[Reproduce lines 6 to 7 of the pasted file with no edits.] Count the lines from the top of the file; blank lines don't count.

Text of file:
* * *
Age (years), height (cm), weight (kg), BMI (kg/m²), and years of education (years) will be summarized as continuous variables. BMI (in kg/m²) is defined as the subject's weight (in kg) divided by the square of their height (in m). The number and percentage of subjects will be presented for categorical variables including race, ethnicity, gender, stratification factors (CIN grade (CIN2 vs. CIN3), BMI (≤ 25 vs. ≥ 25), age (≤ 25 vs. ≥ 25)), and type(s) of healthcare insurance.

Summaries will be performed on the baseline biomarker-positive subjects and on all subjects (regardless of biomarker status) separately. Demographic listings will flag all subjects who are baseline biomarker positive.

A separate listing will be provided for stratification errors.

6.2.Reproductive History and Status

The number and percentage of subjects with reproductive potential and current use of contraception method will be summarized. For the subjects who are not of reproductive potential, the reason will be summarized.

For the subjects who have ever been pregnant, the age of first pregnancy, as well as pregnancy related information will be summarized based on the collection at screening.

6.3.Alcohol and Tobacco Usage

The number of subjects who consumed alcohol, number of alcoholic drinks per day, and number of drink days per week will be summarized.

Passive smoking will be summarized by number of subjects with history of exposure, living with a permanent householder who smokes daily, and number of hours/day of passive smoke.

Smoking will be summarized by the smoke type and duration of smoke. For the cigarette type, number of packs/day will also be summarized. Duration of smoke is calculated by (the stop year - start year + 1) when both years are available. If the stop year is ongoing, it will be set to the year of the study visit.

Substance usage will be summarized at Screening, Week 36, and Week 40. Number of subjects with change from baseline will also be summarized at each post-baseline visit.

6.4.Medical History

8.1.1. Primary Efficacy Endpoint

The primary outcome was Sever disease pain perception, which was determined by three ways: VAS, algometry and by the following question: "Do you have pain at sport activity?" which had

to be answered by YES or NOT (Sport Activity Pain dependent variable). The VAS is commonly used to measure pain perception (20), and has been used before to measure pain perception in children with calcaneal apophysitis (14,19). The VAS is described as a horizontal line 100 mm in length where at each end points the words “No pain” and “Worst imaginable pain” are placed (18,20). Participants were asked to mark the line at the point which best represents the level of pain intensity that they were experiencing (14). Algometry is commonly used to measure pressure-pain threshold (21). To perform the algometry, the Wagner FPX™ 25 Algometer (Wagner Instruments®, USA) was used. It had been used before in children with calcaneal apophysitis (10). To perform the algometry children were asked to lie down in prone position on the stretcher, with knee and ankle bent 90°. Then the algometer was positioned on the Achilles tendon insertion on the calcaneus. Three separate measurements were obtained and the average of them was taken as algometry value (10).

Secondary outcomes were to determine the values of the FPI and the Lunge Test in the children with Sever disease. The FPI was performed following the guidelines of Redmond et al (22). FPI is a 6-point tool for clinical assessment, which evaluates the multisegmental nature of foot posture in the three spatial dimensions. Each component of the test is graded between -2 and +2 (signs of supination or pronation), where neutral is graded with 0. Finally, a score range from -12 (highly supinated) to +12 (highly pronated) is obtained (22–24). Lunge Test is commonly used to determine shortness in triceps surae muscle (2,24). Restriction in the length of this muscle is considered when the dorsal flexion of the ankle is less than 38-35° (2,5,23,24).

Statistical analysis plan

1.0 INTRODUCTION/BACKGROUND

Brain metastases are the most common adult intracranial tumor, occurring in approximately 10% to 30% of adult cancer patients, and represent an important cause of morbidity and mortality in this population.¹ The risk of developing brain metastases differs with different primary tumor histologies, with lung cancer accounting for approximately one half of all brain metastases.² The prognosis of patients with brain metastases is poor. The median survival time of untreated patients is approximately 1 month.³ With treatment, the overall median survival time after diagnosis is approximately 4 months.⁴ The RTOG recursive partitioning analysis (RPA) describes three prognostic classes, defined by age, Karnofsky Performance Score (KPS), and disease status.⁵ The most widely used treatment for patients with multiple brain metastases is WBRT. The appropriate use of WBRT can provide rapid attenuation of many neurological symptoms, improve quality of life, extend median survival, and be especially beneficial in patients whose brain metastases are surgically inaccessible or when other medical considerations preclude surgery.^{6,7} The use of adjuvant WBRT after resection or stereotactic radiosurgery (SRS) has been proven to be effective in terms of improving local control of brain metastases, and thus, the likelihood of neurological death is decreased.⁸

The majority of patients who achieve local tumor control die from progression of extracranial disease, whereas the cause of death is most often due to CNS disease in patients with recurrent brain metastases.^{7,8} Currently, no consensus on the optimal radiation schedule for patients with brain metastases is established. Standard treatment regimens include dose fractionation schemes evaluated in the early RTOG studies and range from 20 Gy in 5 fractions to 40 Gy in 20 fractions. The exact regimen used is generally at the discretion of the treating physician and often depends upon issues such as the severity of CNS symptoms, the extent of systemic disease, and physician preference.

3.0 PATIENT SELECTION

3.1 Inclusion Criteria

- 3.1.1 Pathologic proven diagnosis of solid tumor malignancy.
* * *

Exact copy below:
For the subjects who have ever been pregnant, the age of first pregnancy, as well as pregnancy related information will be summarized based on the collection at screening.

6.3.Alcohol and Tobacco Usage